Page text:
Prenuptial agreements can sometimes be a challenging topic for those who are about to get married. It may feel uncomfortable for parties to create a plan for their potential future separation at the time that they are making a lifelong commitment to one another. However, prenuptial agreements are increasingly viewed as a positive, respectful and constructive way of setting a roadmap for how finances should be dealt with, in the event of a divorce.
A prenuptial agreement is, effectively, a written contract between the two parties that specifies how each spouse’s finances are to be dealt with after the marriage. Most commonly, a prenuptial agreement concerns assets that have been accrued by either party before the marriage, or inheritance and gifts from family members that may be received during the course of the marriage. However, a prenuptial agreement is a versatile tool and there are no strict rules about what can and cannot be included. From business shares to intellectual property rights, a prenuptial agreement can deal with a range of assets even including premarital debt.
The benefits of prenuptial agreements
Prenuptial agreements can be effective in providing both clarity and certainty as to what and how personal assets will be divided, in the event of a separation in the future. Although no couple wants to consider the possibility of separating before the wedding even takes place, prenuptial agreements can serve to minimise potential future conflict, as well as time and legal costs, in the event of a divorce. They can also be used to protect inheritance for children of previous relationships, or family businesses where one of the parties to a marriage holds a share and the rest of their family is anxious that it should not be broken up or compromised upon a potential future divorce.
Prenuptial agreements have also been praised for their flexibility. As there is no court involvement in preparing the agreement, the couple has the liberty to be as free and creative as they wish when agreeing their own terms.
Talking about prenuptial agreements may also act as an opportunity to confront financial issues and promote transparency in the relationship. These discussions can encourage open and honest dialogue between couples about issues that may arise in the future.
Additionally, in cases where one or both parties have children from a previous relationship, a prenuptial agreement can protect their financial interest by accounting for their interest in the matrimonial assets.
Are prenuptial agreements legally enforceable?
Although prenuptial agreements are a familiar concept in modern society, English courts did not give them much weight until the case of Radmacher v Granatino in 2010. The case involved two wealthy parties who signed a prenuptial agreement before a notary in Germany whereby they agreed that neither party would benefit from the property of the other, in the event of a divorce. Although Mr Granatino had agreed to not make any claims on Mrs Radmacher’s fortune, he was awarded £5 million by a High Court judge. Mrs Radmacher challenged this decision and it was decided that the prenuptial agreement in place should be given weight. Mr Granatino attempted to challenge this further. However, the Supreme Court heralded that prenuptial agreements have ‘magnetic importance’ and that Mr Granatino should be held to the agreement.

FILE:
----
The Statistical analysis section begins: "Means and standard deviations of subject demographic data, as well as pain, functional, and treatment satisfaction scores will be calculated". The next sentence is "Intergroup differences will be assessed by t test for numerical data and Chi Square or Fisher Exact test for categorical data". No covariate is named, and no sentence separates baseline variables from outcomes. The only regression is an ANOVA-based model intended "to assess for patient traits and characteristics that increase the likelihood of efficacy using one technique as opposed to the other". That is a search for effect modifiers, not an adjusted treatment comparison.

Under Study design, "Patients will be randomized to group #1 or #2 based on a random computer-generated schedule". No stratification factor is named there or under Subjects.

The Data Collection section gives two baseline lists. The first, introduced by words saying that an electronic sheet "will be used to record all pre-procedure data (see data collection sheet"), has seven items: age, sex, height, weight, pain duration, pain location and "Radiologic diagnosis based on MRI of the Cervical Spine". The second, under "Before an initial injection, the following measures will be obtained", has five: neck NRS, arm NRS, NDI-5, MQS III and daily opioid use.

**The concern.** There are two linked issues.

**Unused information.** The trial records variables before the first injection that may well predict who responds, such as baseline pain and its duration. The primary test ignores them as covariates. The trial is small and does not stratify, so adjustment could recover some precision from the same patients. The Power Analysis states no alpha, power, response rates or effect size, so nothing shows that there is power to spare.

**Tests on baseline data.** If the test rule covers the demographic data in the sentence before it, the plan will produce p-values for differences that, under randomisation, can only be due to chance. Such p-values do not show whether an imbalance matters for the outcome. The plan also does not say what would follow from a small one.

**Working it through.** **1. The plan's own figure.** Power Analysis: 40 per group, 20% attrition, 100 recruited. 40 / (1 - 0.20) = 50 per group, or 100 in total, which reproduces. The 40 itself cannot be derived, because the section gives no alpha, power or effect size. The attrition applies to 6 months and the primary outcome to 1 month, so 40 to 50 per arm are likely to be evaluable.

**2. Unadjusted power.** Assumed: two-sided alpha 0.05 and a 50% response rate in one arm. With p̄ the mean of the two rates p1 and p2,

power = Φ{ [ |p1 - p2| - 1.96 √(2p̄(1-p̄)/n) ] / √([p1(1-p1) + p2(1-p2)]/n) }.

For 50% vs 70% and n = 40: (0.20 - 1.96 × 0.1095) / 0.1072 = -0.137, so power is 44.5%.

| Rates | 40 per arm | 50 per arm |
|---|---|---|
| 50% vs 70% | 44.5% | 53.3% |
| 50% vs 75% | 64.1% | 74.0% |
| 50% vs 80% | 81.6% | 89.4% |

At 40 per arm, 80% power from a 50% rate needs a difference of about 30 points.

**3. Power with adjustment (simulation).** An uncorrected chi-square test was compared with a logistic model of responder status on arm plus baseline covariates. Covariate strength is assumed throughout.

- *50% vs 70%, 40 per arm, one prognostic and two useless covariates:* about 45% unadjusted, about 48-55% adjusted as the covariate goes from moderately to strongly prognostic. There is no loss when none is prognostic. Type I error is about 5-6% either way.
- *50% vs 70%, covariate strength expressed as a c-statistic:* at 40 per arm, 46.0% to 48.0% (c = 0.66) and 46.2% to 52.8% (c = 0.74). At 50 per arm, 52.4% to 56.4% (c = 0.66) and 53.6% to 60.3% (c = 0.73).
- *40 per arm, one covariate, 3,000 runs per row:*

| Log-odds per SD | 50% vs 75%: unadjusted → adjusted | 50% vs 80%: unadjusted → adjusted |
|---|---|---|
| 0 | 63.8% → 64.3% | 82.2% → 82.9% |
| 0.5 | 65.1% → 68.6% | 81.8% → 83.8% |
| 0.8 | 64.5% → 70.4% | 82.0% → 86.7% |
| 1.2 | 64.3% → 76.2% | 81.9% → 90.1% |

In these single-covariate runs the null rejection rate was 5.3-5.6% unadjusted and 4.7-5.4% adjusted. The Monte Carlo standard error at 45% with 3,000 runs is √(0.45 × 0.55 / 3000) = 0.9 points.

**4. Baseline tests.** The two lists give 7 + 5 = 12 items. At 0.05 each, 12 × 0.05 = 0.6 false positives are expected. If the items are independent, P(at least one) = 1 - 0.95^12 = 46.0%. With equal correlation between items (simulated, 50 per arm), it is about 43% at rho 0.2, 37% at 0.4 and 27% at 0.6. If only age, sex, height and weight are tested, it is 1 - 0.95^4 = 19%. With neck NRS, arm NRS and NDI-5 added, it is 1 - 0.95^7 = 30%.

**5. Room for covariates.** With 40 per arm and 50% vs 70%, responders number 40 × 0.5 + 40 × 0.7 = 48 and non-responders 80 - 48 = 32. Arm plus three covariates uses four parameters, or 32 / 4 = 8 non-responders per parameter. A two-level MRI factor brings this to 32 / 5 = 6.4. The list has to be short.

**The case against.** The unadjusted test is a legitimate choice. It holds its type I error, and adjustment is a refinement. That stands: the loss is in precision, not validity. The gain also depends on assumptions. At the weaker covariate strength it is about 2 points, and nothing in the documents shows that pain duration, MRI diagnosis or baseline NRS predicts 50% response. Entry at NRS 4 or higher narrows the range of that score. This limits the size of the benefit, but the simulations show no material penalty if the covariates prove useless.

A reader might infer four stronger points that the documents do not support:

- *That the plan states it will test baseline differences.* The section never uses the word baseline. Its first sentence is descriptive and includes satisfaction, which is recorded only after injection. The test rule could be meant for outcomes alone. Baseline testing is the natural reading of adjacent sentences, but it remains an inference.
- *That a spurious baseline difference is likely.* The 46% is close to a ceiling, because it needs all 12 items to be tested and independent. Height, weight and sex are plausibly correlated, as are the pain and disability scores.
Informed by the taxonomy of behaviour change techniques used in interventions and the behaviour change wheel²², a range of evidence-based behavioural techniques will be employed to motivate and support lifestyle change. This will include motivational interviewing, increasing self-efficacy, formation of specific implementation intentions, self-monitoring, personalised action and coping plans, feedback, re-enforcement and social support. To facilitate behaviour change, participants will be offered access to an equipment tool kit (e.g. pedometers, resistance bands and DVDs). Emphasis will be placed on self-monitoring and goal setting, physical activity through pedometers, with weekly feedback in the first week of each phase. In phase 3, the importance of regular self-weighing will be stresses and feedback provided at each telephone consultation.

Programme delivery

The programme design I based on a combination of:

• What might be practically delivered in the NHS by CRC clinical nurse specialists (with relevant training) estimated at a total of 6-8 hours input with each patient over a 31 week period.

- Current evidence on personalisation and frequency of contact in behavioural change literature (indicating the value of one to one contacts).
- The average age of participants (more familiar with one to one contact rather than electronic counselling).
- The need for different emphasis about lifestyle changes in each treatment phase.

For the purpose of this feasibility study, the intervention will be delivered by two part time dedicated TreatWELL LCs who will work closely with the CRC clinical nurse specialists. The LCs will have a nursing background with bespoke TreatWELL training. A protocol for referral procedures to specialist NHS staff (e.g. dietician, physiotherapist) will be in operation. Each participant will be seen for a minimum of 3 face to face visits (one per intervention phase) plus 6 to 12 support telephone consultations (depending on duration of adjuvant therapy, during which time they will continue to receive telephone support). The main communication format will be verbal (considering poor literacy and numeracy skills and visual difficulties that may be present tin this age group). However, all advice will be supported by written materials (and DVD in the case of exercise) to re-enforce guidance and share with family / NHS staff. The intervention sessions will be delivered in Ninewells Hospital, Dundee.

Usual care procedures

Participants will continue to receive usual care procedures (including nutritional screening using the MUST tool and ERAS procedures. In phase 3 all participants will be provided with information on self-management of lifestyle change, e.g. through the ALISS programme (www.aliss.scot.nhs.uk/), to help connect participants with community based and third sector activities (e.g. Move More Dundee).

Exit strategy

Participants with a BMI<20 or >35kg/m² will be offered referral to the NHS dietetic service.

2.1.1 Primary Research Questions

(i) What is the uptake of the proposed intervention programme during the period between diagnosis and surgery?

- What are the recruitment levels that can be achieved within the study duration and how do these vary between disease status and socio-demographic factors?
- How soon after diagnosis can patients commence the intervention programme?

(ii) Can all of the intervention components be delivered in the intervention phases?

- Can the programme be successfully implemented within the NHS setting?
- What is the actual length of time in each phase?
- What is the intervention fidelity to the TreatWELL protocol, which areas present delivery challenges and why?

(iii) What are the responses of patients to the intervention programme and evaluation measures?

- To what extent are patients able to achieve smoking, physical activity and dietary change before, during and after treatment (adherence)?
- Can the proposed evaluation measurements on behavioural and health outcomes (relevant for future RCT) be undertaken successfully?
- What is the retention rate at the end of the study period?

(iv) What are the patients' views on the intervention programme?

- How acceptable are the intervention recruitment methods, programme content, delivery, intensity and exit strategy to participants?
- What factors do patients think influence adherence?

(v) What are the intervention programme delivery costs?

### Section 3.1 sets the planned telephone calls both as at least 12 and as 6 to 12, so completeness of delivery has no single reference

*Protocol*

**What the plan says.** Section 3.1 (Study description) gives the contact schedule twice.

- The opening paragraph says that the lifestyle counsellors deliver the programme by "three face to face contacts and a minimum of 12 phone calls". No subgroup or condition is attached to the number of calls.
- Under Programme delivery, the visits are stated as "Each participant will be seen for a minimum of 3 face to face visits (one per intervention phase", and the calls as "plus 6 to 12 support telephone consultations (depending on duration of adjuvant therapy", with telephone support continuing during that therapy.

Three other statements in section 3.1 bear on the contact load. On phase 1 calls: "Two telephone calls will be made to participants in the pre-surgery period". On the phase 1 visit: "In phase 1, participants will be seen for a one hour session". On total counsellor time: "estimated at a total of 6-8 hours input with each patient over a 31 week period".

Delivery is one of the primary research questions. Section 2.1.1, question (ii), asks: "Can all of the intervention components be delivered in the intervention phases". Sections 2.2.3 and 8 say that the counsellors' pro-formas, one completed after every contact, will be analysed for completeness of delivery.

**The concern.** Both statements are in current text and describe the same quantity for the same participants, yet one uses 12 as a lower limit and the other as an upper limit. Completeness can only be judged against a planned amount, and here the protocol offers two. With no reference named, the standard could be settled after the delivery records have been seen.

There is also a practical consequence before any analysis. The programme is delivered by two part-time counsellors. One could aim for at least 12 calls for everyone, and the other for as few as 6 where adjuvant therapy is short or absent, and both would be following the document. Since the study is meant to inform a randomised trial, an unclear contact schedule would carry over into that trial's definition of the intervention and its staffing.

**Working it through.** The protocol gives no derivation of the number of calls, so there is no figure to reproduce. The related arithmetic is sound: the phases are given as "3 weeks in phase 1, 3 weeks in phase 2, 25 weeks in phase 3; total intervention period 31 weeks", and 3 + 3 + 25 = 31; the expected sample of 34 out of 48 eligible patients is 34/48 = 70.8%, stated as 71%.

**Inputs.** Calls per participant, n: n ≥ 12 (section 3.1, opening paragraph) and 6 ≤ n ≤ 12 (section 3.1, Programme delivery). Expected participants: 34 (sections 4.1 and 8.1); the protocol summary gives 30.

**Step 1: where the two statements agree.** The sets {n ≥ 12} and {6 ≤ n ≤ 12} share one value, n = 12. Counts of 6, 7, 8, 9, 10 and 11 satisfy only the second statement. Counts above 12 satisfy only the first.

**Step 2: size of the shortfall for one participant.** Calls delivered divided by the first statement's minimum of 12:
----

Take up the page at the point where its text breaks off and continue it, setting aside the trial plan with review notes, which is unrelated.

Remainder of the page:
Although they are not legally binding, in light of Radmacher, the court will consider the terms of a prenuptial agreement as one of the relevant factors, when making its decision as to how assets ought to be divided in a fair manner.
What about an unfair agreement or change in circumstance after marriage?
Another important sentiment expressed by the Supreme Court in Radmacher is that pre and postnuptial agreements shall be recognised unless it can be demonstrated that they are unfair in either how they were created or the effect that they would have. As unexpected events can and do occur throughout a marriage, the court may be sceptical in relation to upholding an agreement that could place a party in a financially turbulent or disadvantageous position.
How to get a prenuptial agreement
In order to ensure fairness in the process of obtaining a prenuptial agreement, both parties need to take independent legal advice in respect of the terms of the agreement, to ensure that there is a clear understanding of what the agreement entails.
The Family law team at Bindmans LLP have a wide-ranging experience in providing realistic and tailored advice to parties who are considering entering into prenuptial agreements. For more information on the services we provide, visit our web page here.
Irene Karidas, paralegal in our Family and Matrimonial team, contributed to this article.